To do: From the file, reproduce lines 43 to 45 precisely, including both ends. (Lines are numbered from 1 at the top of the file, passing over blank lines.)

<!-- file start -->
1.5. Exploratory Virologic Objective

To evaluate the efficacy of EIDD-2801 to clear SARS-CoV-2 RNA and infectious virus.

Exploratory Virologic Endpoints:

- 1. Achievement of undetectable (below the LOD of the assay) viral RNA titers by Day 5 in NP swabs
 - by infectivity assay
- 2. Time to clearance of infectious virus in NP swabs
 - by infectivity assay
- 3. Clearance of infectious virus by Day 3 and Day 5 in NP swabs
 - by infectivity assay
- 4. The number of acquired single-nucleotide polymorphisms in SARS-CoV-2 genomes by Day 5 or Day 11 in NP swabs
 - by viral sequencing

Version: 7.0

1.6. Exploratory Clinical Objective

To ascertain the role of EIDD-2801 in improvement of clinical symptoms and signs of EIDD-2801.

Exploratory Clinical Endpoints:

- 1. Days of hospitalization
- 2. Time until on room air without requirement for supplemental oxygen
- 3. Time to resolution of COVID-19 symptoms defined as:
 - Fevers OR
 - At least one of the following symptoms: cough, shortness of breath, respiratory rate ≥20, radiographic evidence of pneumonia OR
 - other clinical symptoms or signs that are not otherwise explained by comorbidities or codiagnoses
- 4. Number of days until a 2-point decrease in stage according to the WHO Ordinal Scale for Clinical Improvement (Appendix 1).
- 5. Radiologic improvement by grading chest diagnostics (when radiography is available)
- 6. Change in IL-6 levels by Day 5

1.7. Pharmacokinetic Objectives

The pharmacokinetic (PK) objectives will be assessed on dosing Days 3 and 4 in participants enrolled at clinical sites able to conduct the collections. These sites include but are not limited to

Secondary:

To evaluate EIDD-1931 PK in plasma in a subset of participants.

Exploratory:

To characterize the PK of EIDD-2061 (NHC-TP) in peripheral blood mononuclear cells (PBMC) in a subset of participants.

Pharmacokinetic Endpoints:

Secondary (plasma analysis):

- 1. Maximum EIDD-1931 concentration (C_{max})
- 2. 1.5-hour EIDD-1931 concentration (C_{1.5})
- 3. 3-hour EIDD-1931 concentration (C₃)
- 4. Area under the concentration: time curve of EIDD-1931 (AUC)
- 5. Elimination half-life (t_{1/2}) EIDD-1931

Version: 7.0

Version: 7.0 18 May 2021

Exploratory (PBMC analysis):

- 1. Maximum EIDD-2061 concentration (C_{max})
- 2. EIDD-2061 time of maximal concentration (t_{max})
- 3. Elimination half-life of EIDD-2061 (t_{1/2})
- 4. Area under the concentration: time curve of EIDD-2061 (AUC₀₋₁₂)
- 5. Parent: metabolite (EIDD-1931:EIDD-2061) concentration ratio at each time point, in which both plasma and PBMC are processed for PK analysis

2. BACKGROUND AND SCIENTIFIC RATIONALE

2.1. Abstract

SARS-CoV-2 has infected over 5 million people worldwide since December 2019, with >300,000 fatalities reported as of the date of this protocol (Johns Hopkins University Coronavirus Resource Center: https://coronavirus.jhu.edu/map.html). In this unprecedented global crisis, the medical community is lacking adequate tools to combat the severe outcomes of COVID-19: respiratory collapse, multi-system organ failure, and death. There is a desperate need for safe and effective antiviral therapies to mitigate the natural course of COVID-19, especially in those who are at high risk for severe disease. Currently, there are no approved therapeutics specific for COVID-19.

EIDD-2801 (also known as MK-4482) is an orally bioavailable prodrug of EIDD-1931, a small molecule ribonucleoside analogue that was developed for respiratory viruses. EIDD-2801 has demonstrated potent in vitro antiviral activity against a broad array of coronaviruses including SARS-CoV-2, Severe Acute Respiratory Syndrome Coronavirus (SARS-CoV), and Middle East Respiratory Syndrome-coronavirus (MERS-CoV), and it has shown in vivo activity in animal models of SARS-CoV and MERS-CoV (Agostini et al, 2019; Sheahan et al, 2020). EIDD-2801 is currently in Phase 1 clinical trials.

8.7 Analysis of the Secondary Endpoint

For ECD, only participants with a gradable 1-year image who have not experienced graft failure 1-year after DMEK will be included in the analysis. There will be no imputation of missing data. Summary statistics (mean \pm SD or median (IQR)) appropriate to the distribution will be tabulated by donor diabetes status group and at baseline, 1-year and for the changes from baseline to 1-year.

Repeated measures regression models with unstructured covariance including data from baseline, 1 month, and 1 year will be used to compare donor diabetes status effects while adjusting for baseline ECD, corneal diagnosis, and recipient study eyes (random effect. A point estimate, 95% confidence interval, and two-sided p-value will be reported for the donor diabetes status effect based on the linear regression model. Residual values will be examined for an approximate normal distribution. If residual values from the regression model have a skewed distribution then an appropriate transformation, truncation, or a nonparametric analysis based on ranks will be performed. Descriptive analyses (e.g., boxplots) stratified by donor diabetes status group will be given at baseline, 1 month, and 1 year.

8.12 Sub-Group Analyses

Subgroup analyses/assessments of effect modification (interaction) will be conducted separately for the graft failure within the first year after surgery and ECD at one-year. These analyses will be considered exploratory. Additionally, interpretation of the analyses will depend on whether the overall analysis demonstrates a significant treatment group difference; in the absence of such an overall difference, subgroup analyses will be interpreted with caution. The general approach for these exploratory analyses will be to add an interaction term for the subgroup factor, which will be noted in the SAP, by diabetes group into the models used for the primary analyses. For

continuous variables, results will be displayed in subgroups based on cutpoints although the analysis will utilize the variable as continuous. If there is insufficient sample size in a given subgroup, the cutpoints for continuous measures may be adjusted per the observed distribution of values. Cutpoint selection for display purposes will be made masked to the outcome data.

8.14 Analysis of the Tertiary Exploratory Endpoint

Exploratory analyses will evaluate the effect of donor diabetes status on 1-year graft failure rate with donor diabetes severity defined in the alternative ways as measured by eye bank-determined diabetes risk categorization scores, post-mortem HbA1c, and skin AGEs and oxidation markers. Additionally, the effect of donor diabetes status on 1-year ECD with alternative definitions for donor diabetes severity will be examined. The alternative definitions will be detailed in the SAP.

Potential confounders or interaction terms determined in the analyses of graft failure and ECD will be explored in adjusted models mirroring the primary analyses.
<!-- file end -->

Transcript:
- 3. Elimination half-life of EIDD-2061 (t_{1/2})
- 4. Area under the concentration: time curve of EIDD-2061 (AUC₀₋₁₂)
- 5. Parent: metabolite (EIDD-1931:EIDD-2061) concentration ratio at each time point, in which both plasma and PBMC are processed for PK analysis